By the way if your only noticing a drip on the ground, you should have time. Vigilantly keep it topped off with coolant and DO NOT DRIVE IT IF IT STARTS LEAKING TOO BAD THAT YOU CANNOT KEEP IT TOPPED OFF. I'd continue driving it until it becomes a steady trickle (drip, drip, drip, before a thin stream). If your in a climate that may experience freezing temperatures, be sure to use coolant and not water.

Good luck, I truly hope it works out.
 

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I don't know where you are, but if your in New Jersey, I can recommend a few places and I rarely find mechanics that I trust and therefore recommend.
If he's in New Jersey, there is only one guy to go to! That's all I'll say and I'm NOT that guy.

Who can guess who I mean? :p
 

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If he's in New Jersey, there is only one guy to go to! That's all I'll say and I'm NOT that guy.

Who can guess who I mean? :p
Please share! I'm in PA, just a short skip from Jersey.
 

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The other place that I go to is M Belem Motors in Perth Amboy, NJ. (389 Washington st. Phone number is 732-826-0534). He works on all kinds of foreign cars, good work and honest.
 

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how'd i know you guys would say volvo clinic haha. Yeah the guy there is nice, he didnt charge an arm and a leg for my timing belt but I didnt like that he used green coolant afterwards in my car, especially since he mentioned that he only works with OEM parts and stuff. I would recommend that place though too.

Do you know if your water pump was replaced with the belt under warranty?-- im guessing no.
If the coolant is leaking from the water pump then yeah, i Guess youll have to do it. And if your having the water pump done, Absolutely do the belt and tensioner/pulley too because the belt is cheap enough and if it was compromised by coolant it should be changed... + you wont have to worry about it again for 100k miles.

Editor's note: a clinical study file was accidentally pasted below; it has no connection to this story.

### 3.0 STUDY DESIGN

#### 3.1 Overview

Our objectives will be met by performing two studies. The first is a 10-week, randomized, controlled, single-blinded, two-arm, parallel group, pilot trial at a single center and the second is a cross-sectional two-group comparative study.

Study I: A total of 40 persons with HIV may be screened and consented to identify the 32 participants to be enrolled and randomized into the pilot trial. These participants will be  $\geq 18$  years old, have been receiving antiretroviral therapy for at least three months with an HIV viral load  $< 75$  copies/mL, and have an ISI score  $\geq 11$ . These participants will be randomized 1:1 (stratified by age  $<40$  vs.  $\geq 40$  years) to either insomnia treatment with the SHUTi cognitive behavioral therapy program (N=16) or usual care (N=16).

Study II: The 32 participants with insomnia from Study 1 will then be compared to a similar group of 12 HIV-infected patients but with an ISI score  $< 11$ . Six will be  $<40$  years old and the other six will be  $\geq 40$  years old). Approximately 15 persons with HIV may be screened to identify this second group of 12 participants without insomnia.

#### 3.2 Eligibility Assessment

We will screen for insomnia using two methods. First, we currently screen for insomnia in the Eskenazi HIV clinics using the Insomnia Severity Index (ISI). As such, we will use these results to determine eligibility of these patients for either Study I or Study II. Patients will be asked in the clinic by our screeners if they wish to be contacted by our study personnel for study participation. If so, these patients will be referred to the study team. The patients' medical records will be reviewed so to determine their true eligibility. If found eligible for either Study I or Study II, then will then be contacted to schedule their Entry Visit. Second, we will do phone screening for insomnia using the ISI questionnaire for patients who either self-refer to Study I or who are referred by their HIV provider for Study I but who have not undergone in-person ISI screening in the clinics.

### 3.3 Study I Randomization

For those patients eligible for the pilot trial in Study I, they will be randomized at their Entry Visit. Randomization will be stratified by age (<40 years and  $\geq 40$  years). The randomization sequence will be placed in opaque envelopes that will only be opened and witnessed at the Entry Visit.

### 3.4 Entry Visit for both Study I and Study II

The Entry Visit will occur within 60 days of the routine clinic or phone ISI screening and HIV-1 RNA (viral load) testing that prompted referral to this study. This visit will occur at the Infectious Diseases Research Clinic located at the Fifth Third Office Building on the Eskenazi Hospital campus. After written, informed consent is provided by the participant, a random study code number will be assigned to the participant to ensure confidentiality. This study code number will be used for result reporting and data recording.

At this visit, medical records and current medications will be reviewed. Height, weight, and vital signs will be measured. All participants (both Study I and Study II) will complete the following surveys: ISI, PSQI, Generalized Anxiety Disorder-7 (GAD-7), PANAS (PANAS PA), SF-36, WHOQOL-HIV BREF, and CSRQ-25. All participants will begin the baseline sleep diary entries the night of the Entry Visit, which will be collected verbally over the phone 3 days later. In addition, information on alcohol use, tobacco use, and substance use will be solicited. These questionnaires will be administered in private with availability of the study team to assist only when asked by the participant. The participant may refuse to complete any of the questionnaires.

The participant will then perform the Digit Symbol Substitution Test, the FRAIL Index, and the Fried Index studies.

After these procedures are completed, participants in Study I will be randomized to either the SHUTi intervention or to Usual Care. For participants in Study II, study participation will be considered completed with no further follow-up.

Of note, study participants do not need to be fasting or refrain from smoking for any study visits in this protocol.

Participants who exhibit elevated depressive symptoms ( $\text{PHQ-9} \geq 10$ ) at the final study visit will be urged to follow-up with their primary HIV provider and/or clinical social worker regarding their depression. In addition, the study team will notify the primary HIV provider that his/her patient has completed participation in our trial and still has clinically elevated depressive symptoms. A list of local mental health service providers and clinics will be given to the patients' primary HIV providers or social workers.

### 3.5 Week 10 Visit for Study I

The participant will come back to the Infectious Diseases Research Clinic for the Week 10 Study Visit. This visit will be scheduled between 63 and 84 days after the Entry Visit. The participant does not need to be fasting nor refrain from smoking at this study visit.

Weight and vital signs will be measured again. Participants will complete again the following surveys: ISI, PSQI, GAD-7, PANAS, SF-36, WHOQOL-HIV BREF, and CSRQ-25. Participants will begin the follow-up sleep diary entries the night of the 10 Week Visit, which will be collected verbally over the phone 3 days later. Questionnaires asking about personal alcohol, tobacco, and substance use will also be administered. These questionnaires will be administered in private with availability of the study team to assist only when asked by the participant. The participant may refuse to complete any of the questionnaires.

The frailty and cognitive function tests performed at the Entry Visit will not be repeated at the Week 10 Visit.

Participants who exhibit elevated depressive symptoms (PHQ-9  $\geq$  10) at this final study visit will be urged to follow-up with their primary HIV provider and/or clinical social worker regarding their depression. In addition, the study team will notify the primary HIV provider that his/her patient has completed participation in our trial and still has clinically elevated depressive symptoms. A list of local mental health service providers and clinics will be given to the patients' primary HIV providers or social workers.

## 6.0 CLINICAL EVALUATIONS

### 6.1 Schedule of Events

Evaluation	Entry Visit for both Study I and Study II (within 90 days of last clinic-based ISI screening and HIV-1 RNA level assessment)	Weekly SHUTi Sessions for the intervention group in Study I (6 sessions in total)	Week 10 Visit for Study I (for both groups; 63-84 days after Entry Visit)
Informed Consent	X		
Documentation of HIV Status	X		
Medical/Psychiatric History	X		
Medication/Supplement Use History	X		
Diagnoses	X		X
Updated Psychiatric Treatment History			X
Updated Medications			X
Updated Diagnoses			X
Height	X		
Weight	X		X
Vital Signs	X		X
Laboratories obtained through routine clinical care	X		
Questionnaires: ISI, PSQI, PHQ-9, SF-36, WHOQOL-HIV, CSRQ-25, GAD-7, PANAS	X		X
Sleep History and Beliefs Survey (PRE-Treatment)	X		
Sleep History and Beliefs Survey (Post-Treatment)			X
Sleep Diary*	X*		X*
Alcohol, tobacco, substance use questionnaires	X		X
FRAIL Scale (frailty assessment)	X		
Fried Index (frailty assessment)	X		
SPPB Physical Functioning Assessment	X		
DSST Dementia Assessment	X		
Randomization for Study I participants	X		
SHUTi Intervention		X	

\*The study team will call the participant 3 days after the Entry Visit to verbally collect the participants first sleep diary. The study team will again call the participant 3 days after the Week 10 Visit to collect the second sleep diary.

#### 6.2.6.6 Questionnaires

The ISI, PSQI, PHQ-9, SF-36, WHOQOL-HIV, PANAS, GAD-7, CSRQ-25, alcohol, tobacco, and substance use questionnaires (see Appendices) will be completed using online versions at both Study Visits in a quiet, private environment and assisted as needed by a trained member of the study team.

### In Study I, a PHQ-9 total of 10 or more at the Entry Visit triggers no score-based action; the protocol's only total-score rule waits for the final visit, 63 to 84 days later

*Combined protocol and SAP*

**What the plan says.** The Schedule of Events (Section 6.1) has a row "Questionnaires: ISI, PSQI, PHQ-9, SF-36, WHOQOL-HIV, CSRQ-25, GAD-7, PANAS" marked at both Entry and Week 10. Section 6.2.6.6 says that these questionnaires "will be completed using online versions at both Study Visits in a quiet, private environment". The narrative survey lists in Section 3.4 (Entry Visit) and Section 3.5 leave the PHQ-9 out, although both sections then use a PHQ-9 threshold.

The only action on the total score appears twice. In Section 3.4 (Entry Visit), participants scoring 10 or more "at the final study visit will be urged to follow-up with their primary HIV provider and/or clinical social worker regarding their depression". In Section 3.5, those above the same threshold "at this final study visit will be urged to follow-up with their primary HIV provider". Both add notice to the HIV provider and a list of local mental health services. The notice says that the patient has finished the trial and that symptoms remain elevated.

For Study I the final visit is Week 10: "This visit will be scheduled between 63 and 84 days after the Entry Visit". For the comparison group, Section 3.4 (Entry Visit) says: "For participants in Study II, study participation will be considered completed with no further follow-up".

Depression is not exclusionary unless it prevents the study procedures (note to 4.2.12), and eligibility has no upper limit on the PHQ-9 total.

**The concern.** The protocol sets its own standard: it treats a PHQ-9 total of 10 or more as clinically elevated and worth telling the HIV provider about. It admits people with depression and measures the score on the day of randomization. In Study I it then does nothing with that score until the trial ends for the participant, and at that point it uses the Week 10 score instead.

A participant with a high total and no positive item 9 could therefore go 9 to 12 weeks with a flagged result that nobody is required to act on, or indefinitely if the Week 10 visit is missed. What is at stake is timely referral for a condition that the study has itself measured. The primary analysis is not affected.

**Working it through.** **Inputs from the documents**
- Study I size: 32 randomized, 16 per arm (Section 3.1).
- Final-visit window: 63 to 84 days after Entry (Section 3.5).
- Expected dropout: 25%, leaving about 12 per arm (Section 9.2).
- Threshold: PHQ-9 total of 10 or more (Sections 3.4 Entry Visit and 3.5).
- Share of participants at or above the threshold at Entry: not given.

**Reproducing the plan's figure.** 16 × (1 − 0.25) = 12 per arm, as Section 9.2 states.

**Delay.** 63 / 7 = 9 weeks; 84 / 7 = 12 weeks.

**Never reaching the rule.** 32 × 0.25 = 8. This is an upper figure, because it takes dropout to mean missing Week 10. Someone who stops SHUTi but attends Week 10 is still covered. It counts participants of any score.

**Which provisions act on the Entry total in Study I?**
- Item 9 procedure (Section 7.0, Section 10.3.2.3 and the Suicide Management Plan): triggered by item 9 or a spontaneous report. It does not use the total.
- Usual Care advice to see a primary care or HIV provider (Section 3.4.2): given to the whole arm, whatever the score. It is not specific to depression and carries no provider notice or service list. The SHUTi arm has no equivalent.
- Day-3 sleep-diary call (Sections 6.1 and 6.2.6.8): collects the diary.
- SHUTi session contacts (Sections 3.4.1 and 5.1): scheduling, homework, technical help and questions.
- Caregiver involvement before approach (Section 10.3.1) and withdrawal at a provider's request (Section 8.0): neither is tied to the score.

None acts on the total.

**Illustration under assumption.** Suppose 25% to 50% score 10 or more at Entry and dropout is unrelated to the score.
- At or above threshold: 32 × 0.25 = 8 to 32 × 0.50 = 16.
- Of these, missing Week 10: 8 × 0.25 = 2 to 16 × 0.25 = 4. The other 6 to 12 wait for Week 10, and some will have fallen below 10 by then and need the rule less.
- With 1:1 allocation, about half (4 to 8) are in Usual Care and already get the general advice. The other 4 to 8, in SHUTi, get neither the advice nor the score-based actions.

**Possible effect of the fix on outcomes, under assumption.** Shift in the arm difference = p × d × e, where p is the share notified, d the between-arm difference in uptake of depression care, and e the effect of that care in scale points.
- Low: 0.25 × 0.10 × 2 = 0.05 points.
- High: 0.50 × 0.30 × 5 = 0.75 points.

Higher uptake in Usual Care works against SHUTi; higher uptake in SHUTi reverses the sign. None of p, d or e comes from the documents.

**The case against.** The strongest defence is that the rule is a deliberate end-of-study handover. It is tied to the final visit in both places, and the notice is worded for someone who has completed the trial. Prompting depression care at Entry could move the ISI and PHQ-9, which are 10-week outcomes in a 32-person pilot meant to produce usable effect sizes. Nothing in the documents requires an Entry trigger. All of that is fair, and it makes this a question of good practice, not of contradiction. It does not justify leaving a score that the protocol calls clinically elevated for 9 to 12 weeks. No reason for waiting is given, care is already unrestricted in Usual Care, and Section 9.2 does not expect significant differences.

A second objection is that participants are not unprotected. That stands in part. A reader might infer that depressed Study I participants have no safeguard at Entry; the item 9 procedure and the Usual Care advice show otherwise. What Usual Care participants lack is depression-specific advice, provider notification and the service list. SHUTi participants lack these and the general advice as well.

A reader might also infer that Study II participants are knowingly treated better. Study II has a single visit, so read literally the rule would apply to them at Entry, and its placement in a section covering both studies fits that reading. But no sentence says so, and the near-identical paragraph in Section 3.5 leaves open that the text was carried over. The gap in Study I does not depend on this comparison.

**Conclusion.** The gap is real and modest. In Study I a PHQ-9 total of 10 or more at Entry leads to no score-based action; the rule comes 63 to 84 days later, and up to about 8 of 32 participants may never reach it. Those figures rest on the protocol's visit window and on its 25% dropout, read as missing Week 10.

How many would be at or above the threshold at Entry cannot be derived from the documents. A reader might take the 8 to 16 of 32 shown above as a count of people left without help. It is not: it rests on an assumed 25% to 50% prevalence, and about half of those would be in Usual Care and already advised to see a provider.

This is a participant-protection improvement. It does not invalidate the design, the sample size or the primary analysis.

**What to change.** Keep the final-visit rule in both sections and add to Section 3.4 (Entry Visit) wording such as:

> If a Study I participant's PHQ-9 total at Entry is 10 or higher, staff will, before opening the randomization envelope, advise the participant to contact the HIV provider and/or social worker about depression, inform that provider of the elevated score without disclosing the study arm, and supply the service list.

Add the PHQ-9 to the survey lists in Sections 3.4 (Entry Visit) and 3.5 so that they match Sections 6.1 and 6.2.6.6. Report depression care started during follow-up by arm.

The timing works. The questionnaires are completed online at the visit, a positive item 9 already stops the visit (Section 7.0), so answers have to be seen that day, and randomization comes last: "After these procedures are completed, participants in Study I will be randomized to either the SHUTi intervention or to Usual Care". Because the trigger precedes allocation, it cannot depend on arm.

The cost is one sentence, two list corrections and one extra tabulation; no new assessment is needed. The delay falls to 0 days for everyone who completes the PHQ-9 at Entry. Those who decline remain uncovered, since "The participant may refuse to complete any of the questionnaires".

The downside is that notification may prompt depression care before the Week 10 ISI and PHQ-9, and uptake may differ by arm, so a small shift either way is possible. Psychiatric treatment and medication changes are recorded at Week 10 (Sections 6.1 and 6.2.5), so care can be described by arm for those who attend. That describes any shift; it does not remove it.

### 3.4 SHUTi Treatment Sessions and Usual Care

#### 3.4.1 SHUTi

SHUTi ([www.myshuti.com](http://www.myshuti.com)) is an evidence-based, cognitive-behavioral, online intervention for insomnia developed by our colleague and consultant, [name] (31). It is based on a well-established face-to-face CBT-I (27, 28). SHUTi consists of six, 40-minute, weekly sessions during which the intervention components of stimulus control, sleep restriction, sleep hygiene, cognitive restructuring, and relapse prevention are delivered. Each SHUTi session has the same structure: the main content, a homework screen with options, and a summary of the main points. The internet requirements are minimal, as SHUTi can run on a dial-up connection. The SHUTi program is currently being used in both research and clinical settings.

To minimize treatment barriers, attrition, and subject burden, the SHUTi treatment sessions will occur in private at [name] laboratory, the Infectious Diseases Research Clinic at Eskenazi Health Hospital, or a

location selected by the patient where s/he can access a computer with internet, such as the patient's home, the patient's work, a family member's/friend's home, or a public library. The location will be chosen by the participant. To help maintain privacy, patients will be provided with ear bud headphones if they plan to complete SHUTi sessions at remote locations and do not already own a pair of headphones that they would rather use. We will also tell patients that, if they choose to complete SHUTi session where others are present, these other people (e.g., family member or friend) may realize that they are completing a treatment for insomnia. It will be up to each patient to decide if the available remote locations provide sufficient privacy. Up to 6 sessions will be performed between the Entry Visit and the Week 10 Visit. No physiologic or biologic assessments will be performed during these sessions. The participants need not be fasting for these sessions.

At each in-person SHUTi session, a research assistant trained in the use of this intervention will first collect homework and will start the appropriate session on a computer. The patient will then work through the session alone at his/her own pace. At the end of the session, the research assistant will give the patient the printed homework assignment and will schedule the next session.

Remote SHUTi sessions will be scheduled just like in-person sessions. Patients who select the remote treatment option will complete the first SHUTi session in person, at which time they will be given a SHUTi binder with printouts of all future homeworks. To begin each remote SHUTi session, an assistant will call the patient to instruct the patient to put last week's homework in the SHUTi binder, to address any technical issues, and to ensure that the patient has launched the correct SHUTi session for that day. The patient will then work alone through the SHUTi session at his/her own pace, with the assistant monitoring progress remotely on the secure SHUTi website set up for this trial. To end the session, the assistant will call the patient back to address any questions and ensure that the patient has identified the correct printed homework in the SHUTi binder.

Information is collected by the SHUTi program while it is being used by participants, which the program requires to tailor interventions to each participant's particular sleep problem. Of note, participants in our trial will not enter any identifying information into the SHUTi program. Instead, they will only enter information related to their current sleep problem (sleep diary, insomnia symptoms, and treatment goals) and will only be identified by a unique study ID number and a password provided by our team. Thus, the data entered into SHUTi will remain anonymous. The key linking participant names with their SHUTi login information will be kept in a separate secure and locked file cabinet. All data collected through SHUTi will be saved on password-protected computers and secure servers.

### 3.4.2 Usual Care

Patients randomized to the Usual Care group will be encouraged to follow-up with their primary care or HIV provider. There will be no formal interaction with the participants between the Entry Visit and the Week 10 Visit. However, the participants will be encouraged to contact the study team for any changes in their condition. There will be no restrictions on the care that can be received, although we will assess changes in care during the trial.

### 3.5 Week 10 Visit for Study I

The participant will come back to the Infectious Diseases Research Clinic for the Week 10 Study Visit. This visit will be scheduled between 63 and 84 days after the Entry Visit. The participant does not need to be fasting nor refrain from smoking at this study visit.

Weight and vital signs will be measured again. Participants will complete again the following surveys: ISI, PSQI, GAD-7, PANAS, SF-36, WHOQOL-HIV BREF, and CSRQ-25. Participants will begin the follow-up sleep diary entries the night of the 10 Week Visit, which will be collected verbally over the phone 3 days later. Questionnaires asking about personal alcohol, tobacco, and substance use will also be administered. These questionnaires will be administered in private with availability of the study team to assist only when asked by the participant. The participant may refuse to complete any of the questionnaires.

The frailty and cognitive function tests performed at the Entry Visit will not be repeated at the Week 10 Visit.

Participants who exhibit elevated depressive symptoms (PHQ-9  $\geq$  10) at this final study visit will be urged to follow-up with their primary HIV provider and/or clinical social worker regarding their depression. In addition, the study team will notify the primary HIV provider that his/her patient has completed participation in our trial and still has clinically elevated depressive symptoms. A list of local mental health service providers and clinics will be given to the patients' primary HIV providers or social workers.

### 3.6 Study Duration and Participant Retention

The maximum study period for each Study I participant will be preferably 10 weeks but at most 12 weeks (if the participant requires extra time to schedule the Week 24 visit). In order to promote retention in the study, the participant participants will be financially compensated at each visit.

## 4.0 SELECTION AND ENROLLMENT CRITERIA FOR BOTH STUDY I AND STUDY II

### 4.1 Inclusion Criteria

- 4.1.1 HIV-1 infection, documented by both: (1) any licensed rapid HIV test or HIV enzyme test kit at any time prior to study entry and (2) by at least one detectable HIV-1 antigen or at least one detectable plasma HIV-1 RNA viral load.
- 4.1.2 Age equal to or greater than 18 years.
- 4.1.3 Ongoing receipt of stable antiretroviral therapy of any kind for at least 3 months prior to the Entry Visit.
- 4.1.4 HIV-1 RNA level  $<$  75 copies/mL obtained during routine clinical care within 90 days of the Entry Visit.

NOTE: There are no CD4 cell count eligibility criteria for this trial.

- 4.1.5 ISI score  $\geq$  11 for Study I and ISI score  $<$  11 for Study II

Definitely check the upper rad. hose first or try to pinpoint the source of the leak, make sure that the coolant reservoir isnt cracked or something and leaking near the timing belt area making it look like its the water pump. Get a second opinion on where the leak is coming from.
 

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Interesting. This development flies in the face of the typical Volvo-dispensed wisdom - the OEM water pumps are good for 220k-ish. I'd say that's optimistic, but it's very very very commonly done (by everyone). The water pump isn't that expensive, but it sits right behind the timing belt. The 2.4i's timing belt isn't that hard to change, actually, but it takes time. If he's just swapping timing belts, then it's fairly simple and cheap. When you're doing the tensioners also, it gets more time consuming because the tensioner is mechanical and has to be adjusted for ambient air temperature (re-tarded design). I'm not sure I would go for the cam seals, but they are a potential issue - these cars are not well-known for their cam seal issues (unless a clogged PCV blows them out). Anyways, not a horrid job but definitely not a welcome job (or expense) either. Sorry bud. :beer:

Oh, I will say that you need to get it done ASAP. The antifreeze destroys the belt and then it can either slip or snap causing catostraphic failure
 

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Probably too far for you, but if closer, I'd recommend Highbloom Auto in Nutley, NJ.

Nick is the man and Volvo's are in his blood.
Right, and Nick(from highbloom) is Jimmy's(from Vovoclinic) brother or something.